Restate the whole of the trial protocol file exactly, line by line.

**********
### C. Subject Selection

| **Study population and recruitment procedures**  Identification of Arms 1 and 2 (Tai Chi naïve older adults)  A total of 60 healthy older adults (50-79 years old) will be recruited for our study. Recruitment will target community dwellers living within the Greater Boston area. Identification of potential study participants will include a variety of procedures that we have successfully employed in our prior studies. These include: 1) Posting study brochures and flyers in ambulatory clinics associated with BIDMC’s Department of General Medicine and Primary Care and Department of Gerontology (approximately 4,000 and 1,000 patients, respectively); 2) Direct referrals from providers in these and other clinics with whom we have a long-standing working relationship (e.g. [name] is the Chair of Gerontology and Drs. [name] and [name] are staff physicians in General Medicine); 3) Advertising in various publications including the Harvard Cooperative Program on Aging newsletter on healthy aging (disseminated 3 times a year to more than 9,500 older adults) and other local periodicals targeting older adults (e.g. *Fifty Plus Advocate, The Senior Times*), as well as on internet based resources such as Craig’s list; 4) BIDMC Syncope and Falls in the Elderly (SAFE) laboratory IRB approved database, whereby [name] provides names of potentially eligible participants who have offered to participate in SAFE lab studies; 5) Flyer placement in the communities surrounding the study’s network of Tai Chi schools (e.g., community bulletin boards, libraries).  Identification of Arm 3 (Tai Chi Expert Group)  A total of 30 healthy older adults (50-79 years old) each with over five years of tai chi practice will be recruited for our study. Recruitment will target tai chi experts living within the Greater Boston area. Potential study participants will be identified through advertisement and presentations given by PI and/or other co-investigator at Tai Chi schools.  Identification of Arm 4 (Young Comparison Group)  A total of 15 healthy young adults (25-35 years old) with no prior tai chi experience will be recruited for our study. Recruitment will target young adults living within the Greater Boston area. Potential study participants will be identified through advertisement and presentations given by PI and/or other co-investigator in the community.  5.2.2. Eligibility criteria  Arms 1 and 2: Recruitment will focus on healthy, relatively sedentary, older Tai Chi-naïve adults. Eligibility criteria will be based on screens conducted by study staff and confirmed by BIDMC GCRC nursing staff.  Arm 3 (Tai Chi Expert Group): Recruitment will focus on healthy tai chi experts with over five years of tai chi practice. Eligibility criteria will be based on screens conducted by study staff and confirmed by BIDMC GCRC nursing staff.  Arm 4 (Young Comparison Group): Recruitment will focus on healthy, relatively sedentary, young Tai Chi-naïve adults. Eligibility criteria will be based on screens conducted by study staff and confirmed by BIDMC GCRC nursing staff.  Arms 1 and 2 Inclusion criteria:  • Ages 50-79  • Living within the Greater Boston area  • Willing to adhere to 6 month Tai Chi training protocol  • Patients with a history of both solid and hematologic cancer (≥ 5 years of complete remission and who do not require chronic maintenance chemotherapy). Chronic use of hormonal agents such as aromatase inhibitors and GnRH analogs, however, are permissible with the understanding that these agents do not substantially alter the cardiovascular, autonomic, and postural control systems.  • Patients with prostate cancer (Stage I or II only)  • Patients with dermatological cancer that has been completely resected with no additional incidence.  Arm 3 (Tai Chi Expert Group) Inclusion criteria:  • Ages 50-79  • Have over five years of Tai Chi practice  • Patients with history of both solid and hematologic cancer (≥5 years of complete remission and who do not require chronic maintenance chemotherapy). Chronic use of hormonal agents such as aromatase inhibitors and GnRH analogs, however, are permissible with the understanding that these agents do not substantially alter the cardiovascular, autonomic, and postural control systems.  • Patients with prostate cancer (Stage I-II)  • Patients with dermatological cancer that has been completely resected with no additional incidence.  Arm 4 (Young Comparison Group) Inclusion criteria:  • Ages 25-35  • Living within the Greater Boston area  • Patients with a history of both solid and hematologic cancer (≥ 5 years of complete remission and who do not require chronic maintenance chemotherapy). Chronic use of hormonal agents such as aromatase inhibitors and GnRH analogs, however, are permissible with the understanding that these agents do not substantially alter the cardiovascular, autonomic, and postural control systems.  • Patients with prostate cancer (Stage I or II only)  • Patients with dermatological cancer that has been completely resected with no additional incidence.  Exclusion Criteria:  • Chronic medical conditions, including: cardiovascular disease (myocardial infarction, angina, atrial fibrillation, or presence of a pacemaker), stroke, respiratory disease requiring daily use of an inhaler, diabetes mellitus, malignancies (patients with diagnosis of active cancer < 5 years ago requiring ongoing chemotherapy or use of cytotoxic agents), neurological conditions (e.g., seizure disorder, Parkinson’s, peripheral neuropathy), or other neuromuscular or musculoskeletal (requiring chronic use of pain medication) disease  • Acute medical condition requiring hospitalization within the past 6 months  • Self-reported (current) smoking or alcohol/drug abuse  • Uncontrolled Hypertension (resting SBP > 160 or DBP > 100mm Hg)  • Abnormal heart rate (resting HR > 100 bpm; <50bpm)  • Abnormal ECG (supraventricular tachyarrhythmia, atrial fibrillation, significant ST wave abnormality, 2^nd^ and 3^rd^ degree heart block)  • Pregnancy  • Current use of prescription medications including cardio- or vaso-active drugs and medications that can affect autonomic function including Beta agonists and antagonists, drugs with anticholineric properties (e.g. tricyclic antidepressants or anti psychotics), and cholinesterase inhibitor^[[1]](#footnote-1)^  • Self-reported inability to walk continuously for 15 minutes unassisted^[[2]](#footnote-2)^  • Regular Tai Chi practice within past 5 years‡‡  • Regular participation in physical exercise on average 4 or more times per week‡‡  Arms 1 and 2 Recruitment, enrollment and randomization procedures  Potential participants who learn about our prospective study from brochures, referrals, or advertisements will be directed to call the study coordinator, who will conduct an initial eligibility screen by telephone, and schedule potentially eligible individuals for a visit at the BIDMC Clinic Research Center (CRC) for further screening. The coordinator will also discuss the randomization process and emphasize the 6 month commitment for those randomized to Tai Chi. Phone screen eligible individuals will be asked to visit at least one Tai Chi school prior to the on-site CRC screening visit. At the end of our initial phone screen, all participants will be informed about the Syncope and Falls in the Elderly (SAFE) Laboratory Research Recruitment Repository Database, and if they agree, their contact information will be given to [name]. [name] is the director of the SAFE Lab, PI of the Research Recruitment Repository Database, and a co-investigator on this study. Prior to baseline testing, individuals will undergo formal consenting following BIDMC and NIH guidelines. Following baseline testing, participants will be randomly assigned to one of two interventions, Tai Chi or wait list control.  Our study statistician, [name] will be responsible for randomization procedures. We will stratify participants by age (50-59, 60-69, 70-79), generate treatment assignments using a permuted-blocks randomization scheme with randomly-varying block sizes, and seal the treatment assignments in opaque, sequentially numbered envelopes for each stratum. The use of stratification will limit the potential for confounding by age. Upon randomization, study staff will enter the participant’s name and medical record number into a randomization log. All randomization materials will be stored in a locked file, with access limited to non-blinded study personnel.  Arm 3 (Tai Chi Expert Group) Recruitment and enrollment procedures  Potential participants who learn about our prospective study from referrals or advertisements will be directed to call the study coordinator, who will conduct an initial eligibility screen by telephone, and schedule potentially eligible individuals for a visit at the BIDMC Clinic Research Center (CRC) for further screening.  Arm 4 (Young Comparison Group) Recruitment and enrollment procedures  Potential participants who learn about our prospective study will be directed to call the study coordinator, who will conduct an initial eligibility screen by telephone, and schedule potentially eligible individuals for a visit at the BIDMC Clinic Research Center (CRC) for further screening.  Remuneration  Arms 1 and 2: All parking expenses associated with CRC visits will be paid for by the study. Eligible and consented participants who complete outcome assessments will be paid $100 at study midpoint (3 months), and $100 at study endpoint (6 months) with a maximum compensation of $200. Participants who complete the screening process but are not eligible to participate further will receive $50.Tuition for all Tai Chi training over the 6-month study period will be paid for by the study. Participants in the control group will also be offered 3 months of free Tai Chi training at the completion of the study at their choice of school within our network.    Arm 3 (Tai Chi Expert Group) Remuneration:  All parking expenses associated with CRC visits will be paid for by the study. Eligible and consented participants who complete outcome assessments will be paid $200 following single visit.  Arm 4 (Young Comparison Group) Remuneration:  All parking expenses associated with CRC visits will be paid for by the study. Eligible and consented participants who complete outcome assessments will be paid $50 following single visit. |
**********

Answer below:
### C. Subject Selection

| **Study population and recruitment procedures**  Identification of Arms 1 and 2 (Tai Chi naïve older adults)  A total of 60 healthy older adults (50-79 years old) will be recruited for our study. Recruitment will target community dwellers living within the Greater Boston area. Identification of potential study participants will include a variety of procedures that we have successfully employed in our prior studies. These include: 1) Posting study brochures and flyers in ambulatory clinics associated with BIDMC’s Department of General Medicine and Primary Care and Department of Gerontology (approximately 4,000 and 1,000 patients, respectively); 2) Direct referrals from providers in these and other clinics with whom we have a long-standing working relationship (e.g. [name] is the Chair of Gerontology and Drs. [name] and [name] are staff physicians in General Medicine); 3) Advertising in various publications including the Harvard Cooperative Program on Aging newsletter on healthy aging (disseminated 3 times a year to more than 9,500 older adults) and other local periodicals targeting older adults (e.g. *Fifty Plus Advocate, The Senior Times*), as well as on internet based resources such as Craig’s list; 4) BIDMC Syncope and Falls in the Elderly (SAFE) laboratory IRB approved database, whereby [name] provides names of potentially eligible participants who have offered to participate in SAFE lab studies; 5) Flyer placement in the communities surrounding the study’s network of Tai Chi schools (e.g., community bulletin boards, libraries).  Identification of Arm 3 (Tai Chi Expert Group)  A total of 30 healthy older adults (50-79 years old) each with over five years of tai chi practice will be recruited for our study. Recruitment will target tai chi experts living within the Greater Boston area. Potential study participants will be identified through advertisement and presentations given by PI and/or other co-investigator at Tai Chi schools.  Identification of Arm 4 (Young Comparison Group)  A total of 15 healthy young adults (25-35 years old) with no prior tai chi experience will be recruited for our study. Recruitment will target young adults living within the Greater Boston area. Potential study participants will be identified through advertisement and presentations given by PI and/or other co-investigator in the community.  5.2.2. Eligibility criteria  Arms 1 and 2: Recruitment will focus on healthy, relatively sedentary, older Tai Chi-naïve adults. Eligibility criteria will be based on screens conducted by study staff and confirmed by BIDMC GCRC nursing staff.  Arm 3 (Tai Chi Expert Group): Recruitment will focus on healthy tai chi experts with over five years of tai chi practice. Eligibility criteria will be based on screens conducted by study staff and confirmed by BIDMC GCRC nursing staff.  Arm 4 (Young Comparison Group): Recruitment will focus on healthy, relatively sedentary, young Tai Chi-naïve adults. Eligibility criteria will be based on screens conducted by study staff and confirmed by BIDMC GCRC nursing staff.  Arms 1 and 2 Inclusion criteria:  • Ages 50-79  • Living within the Greater Boston area  • Willing to adhere to 6 month Tai Chi training protocol  • Patients with a history of both solid and hematologic cancer (≥ 5 years of complete remission and who do not require chronic maintenance chemotherapy). Chronic use of hormonal agents such as aromatase inhibitors and GnRH analogs, however, are permissible with the understanding that these agents do not substantially alter the cardiovascular, autonomic, and postural control systems.  • Patients with prostate cancer (Stage I or II only)  • Patients with dermatological cancer that has been completely resected with no additional incidence.  Arm 3 (Tai Chi Expert Group) Inclusion criteria:  • Ages 50-79  • Have over five years of Tai Chi practice  • Patients with history of both solid and hematologic cancer (≥5 years of complete remission and who do not require chronic maintenance chemotherapy). Chronic use of hormonal agents such as aromatase inhibitors and GnRH analogs, however, are permissible with the understanding that these agents do not substantially alter the cardiovascular, autonomic, and postural control systems.  • Patients with prostate cancer (Stage I-II)  • Patients with dermatological cancer that has been completely resected with no additional incidence.  Arm 4 (Young Comparison Group) Inclusion criteria:  • Ages 25-35  • Living within the Greater Boston area  • Patients with a history of both solid and hematologic cancer (≥ 5 years of complete remission and who do not require chronic maintenance chemotherapy). Chronic use of hormonal agents such as aromatase inhibitors and GnRH analogs, however, are permissible with the understanding that these agents do not substantially alter the cardiovascular, autonomic, and postural control systems.  • Patients with prostate cancer (Stage I or II only)  • Patients with dermatological cancer that has been completely resected with no additional incidence.  Exclusion Criteria:  • Chronic medical conditions, including: cardiovascular disease (myocardial infarction, angina, atrial fibrillation, or presence of a pacemaker), stroke, respiratory disease requiring daily use of an inhaler, diabetes mellitus, malignancies (patients with diagnosis of active cancer < 5 years ago requiring ongoing chemotherapy or use of cytotoxic agents), neurological conditions (e.g., seizure disorder, Parkinson’s, peripheral neuropathy), or other neuromuscular or musculoskeletal (requiring chronic use of pain medication) disease  • Acute medical condition requiring hospitalization within the past 6 months  • Self-reported (current) smoking or alcohol/drug abuse  • Uncontrolled Hypertension (resting SBP > 160 or DBP > 100mm Hg)  • Abnormal heart rate (resting HR > 100 bpm; <50bpm)  • Abnormal ECG (supraventricular tachyarrhythmia, atrial fibrillation, significant ST wave abnormality, 2^nd^ and 3^rd^ degree heart block)  • Pregnancy  • Current use of prescription medications including cardio- or vaso-active drugs and medications that can affect autonomic function including Beta agonists and antagonists, drugs with anticholineric properties (e.g. tricyclic antidepressants or anti psychotics), and cholinesterase inhibitor^[[1]](#footnote-1)^  • Self-reported inability to walk continuously for 15 minutes unassisted^[[2]](#footnote-2)^  • Regular Tai Chi practice within past 5 years‡‡  • Regular participation in physical exercise on average 4 or more times per week‡‡  Arms 1 and 2 Recruitment, enrollment and randomization procedures  Potential participants who learn about our prospective study from brochures, referrals, or advertisements will be directed to call the study coordinator, who will conduct an initial eligibility screen by telephone, and schedule potentially eligible individuals for a visit at the BIDMC Clinic Research Center (CRC) for further screening. The coordinator will also discuss the randomization process and emphasize the 6 month commitment for those randomized to Tai Chi. Phone screen eligible individuals will be asked to visit at least one Tai Chi school prior to the on-site CRC screening visit. At the end of our initial phone screen, all participants will be informed about the Syncope and Falls in the Elderly (SAFE) Laboratory Research Recruitment Repository Database, and if they agree, their contact information will be given to [name]. [name] is the director of the SAFE Lab, PI of the Research Recruitment Repository Database, and a co-investigator on this study. Prior to baseline testing, individuals will undergo formal consenting following BIDMC and NIH guidelines. Following baseline testing, participants will be randomly assigned to one of two interventions, Tai Chi or wait list control.  Our study statistician, [name] will be responsible for randomization procedures. We will stratify participants by age (50-59, 60-69, 70-79), generate treatment assignments using a permuted-blocks randomization scheme with randomly-varying block sizes, and seal the treatment assignments in opaque, sequentially numbered envelopes for each stratum. The use of stratification will limit the potential for confounding by age. Upon randomization, study staff will enter the participant’s name and medical record number into a randomization log. All randomization materials will be stored in a locked file, with access limited to non-blinded study personnel.  Arm 3 (Tai Chi Expert Group) Recruitment and enrollment procedures  Potential participants who learn about our prospective study from referrals or advertisements will be directed to call the study coordinator, who will conduct an initial eligibility screen by telephone, and schedule potentially eligible individuals for a visit at the BIDMC Clinic Research Center (CRC) for further screening.  Arm 4 (Young Comparison Group) Recruitment and enrollment procedures  Potential participants who learn about our prospective study will be directed to call the study coordinator, who will conduct an initial eligibility screen by telephone, and schedule potentially eligible individuals for a visit at the BIDMC Clinic Research Center (CRC) for further screening.  Remuneration  Arms 1 and 2: All parking expenses associated with CRC visits will be paid for by the study. Eligible and consented participants who complete outcome assessments will be paid $100 at study midpoint (3 months), and $100 at study endpoint (6 months) with a maximum compensation of $200. Participants who complete the screening process but are not eligible to participate further will receive $50.Tuition for all Tai Chi training over the 6-month study period will be paid for by the study. Participants in the control group will also be offered 3 months of free Tai Chi training at the completion of the study at their choice of school within our network.    Arm 3 (Tai Chi Expert Group) Remuneration:  All parking expenses associated with CRC visits will be paid for by the study. Eligible and consented participants who complete outcome assessments will be paid $200 following single visit.  Arm 4 (Young Comparison Group) Remuneration:  All parking expenses associated with CRC visits will be paid for by the study. Eligible and consented participants who complete outcome assessments will be paid $50 following single visit. |